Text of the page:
Then comes management, support, marketing and ‘technicals’. The entrepreneur needs to surround himself with smart people who embrace the vision and the culture and at the same time have ideas to contribute. The team members have to be team players with integrity, loyalty and a follow-through work ethic.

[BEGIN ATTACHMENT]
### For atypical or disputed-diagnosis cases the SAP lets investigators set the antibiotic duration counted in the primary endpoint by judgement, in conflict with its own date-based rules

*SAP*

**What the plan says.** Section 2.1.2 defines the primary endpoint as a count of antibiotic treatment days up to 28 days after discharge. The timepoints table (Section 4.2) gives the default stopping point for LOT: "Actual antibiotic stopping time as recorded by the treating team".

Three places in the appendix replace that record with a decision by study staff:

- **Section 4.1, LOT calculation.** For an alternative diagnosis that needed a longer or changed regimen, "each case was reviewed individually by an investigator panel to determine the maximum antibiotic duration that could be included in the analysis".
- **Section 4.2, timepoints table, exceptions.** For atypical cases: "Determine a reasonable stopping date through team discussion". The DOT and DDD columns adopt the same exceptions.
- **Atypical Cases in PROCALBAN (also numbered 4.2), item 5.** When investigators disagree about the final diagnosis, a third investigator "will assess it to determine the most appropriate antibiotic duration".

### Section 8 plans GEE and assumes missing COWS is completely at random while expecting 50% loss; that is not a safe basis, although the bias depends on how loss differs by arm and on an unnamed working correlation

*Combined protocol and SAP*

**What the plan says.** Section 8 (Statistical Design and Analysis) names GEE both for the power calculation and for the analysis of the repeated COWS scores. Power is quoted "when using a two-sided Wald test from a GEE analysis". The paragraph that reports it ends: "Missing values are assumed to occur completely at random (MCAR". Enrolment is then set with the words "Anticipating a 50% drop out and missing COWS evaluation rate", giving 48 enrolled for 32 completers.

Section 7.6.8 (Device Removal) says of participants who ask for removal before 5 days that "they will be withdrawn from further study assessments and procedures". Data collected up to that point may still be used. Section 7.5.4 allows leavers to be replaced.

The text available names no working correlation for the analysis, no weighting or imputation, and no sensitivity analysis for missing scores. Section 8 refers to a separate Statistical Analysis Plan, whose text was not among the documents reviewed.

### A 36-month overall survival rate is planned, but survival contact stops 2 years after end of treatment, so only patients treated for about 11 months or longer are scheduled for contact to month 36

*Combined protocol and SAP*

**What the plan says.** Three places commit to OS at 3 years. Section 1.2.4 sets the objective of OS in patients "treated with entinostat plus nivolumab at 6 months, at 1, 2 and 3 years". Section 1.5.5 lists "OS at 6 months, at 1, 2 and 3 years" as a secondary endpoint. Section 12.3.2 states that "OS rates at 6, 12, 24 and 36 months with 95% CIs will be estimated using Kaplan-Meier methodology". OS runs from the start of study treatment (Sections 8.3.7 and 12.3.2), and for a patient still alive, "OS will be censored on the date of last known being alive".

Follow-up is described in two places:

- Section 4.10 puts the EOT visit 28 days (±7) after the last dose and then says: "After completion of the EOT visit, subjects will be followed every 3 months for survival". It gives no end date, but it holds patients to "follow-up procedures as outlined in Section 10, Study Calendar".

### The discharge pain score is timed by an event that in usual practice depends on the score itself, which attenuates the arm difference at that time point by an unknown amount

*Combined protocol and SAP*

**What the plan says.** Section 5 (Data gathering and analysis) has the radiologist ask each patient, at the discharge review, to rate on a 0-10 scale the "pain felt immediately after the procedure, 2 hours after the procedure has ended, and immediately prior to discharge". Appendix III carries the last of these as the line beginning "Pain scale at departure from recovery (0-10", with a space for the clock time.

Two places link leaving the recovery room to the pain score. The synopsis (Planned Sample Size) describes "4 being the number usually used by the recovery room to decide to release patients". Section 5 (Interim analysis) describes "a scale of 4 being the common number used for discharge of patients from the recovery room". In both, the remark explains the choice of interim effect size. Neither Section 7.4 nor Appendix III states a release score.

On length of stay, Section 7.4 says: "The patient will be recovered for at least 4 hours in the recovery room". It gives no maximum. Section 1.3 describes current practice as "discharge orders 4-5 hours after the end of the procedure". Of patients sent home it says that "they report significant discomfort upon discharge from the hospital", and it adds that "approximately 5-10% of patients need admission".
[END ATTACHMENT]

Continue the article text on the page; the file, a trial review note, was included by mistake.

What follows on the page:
In any company after the ‘innovation’ phase, come the ‘maker’ and the ‘seller’. Until a routine quality control mechanism is established, the entrepreneur has to work closely with the technical team to make sure the product is exactly what it is supposed to be. Quality control has to be done by the entrepreneur or delegated to a very reliable, trusted, compulsive person who is also well versed in the specifications of the original vision. In addition, a conscientious ‘go to’ person needs to be on board looking after the day-to-day details as well as marketing and sales. Just like watching the legal and accountancy bills, it is wise to keep an eye on the cost of the rest of the team and at the same time reward loyal, trusted members of the team – both employees and independent contractors. According to Henry CK Liu, an advisor to the People’s Republic of China and the United States, to build a successful company, organisation or political party, one needs loyal and respectful people. In my opinion, it is harder to find loyal and respectful people than smart people.